• There is need for fishermen to be empowered to have the right tools for their trade.
• While there might be efforts by the county, there are still gaps that need to be fixed.
Last weekend, I took a short break from the hustle and bustle of Nairobi and travelled to Kilifi.
Seemingly less vibrant than Mombasa, Diani, Lamu and Malindi, Kilifi is known for ocean beaches such as Bofa Beach, dotted with a good number of resorts. There is the popular Watamu and archaeological remains of centuries old Swahili settlements. It also hosts the Mijikenda.
As a typical Nairobi girl, a coastal trip, regardless of the purpose of the visit has a checklist. First, take photos, and lots of them, of everything and anything; second go to the beach, any beach, the nearest to your hotel or apartment; third, enjoy the luxurious restaurants and hotels, including the nightlife and fourth and most important, enjoy the food and drinks of the coastal people.
One of the major foods that I enjoyed was prawns, locally known as ‘Kamba’. I love them and I was lucky that on the day I landed, my host and I got it in abundance. I was surprised the consignment was in a simple dated bucket with a few ice cubes, almost looking like its being hawked.
My mind then flew back to those in our seafood restaurants and high-end supermarkets in Nairobi, well packaged, fancily displayed and sold at an arm and a leg, sometimes having been frozen for a very long time rendering them tasteless. Yet here we are getting the fresh sweeter version of the fisherman’s catch of the day.
I was so impressed on the ease of purchase and the affordability that I made an order directly to the middleman to get 4kgs of prawn to take home.
Unfortunately, the following day, he called saying the fishermen were not lucky enough. You see, the weather, the timing and the temperature of water determines whether you will get fish in the sea or not.
I then enquired whether he could get another fisherman but he cited not having airtime and a good network of fishermen to ask. He also mentioned that some fishermen never have mobile phones thus reaching them would be a challenge.
Where am I getting with this?
There is need for fishermen to be empowered to have the right tools for their trade. While there might be efforts by the county, there are still gaps that need to be fixed.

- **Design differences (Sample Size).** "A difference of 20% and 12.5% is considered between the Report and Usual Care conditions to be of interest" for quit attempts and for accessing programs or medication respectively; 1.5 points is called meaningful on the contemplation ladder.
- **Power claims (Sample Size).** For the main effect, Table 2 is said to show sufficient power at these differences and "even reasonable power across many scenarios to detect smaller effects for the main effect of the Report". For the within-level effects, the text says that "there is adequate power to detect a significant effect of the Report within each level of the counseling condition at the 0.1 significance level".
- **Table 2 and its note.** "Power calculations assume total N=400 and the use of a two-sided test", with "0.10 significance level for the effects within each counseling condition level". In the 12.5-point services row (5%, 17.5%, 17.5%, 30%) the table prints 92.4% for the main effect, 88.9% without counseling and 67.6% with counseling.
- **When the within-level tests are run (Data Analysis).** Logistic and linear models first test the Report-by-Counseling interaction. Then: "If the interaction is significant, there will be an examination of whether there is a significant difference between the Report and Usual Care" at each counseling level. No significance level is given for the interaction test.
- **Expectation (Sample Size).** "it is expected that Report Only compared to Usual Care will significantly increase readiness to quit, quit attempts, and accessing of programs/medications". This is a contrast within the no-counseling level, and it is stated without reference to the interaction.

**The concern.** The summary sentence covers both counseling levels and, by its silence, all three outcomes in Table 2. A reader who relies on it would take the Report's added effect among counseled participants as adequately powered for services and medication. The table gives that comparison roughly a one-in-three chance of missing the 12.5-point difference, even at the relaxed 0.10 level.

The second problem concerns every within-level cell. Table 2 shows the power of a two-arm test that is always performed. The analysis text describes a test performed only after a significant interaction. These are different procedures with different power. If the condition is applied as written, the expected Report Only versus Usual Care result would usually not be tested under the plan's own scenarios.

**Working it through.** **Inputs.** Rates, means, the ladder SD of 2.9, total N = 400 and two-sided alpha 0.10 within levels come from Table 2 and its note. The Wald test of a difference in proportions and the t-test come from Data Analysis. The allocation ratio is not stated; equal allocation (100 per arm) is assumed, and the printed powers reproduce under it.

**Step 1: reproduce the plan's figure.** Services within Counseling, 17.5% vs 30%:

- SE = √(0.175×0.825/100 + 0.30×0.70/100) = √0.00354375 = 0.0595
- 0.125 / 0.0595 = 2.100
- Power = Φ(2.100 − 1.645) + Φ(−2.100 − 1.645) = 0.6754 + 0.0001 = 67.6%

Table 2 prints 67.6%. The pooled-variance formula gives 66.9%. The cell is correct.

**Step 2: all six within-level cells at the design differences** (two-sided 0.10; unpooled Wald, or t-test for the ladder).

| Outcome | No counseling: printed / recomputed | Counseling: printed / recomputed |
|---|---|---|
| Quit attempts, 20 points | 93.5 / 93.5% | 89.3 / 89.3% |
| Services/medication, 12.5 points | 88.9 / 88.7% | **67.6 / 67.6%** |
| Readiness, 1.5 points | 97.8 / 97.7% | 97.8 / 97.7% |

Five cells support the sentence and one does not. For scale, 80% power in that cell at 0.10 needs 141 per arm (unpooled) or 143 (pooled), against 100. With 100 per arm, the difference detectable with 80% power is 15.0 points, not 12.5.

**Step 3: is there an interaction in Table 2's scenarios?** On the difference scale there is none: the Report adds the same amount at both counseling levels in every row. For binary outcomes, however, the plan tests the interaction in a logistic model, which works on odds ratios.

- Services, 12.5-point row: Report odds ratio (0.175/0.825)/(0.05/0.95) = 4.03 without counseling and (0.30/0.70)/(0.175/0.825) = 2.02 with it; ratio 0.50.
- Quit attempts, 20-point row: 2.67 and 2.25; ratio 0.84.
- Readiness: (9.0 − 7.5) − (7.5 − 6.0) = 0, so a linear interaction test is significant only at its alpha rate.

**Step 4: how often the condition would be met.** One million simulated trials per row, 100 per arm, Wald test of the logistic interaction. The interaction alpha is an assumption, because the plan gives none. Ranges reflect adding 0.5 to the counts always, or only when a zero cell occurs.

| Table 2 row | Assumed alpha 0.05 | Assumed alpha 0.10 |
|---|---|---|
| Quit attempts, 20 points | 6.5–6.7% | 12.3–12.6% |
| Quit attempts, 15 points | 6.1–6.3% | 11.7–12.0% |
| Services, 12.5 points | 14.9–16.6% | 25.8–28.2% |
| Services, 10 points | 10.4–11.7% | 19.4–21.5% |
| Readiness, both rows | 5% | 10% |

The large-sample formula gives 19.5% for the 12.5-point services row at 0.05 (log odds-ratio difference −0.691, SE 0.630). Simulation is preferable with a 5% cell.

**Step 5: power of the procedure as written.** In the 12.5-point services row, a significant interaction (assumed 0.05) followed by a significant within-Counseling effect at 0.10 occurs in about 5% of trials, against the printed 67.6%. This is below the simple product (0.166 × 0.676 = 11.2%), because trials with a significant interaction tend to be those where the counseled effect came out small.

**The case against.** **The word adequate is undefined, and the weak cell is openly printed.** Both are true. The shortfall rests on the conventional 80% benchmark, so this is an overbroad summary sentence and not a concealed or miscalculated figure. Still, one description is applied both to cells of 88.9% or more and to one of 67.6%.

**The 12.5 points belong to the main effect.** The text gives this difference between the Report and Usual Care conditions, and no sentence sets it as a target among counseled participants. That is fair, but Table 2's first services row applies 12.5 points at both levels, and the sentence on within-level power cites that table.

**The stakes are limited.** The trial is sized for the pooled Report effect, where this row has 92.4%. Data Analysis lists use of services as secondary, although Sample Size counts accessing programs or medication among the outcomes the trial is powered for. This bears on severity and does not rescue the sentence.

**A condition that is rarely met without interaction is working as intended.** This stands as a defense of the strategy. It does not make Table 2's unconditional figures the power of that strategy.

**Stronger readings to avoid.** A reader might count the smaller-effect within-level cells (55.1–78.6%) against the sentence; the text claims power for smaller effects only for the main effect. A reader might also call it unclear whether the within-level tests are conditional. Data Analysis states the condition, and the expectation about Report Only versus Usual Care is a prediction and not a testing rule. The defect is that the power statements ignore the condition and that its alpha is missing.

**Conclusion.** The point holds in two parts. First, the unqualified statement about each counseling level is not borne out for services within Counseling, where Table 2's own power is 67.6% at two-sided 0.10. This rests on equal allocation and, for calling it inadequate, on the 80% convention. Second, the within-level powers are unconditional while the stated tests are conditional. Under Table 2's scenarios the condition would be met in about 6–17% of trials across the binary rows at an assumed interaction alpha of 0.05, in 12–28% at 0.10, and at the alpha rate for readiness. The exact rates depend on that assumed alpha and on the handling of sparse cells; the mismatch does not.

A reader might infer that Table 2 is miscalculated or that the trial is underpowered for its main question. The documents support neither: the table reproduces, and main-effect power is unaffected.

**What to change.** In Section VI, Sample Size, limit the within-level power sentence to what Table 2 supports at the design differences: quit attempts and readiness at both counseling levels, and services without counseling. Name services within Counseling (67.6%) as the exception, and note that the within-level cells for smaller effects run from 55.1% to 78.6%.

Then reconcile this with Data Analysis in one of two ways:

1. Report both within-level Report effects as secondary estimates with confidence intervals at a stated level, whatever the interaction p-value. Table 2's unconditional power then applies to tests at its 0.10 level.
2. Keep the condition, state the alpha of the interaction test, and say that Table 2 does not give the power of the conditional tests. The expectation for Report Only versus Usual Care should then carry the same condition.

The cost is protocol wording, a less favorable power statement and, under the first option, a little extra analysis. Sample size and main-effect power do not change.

The demand of fresh prawns and other seafood is high, even within Kilifi. One middleman said many fishermen have to either sell their catch at a throw away price to the local butcheries, if they do not get immediate customers, given they highly perishable and they do not have refrigerators to store the fish.
Well marketed, and the fishermen and local middlemen well facilitated, Kilifi can also make a good destination for local tourists and even those from the neighbouring major towns to buy and enjoy fish, as in the case of Tsukiji fish market in Japan. Besides the core business, it has ended up being a tourist attraction for domestic and overseas visitors.
Empowering these fishermen and local middlemen also goes a long way in empowering the community and a good impact on the blue economy.
The interventions can be discussed with the fishermen, the academia as well as borrowing the best practices from other countries.
Being a lover of fish, and the benefits that come with the excellent sources of vitamins, minerals and trace elements, I never miss out on the opportunity to have sea food at the coast. Fish is also a good dietary source of Vitamin D, and other hidden benefits, only the naughty ‘Coasterians’ would explain.
You will be spoilt of choice and you can spend anything from simple to extravagant on this precious food, and you can enjoy them baked, grilled or fried, or even in soup.
Saltwater seafood comes in all sorts of species: the most common in the Coast of Kenya and also widely enjoyed, being prawns, squid, octopus, oyster, crab, mussels, sailfish, barracuda, jackfish (kole kole), rabbit fish (tafi), red snapper and lobster, among others.
Should I retire and decide to settle in Kilifi, hopefully Bofa area, I will definitely consider going into seafood business, hoping by then, the leadership will have put into place a good communication network between the fishermen and the huge potential market.
Vera is a part time lecturer and a communications researcher [email protected]m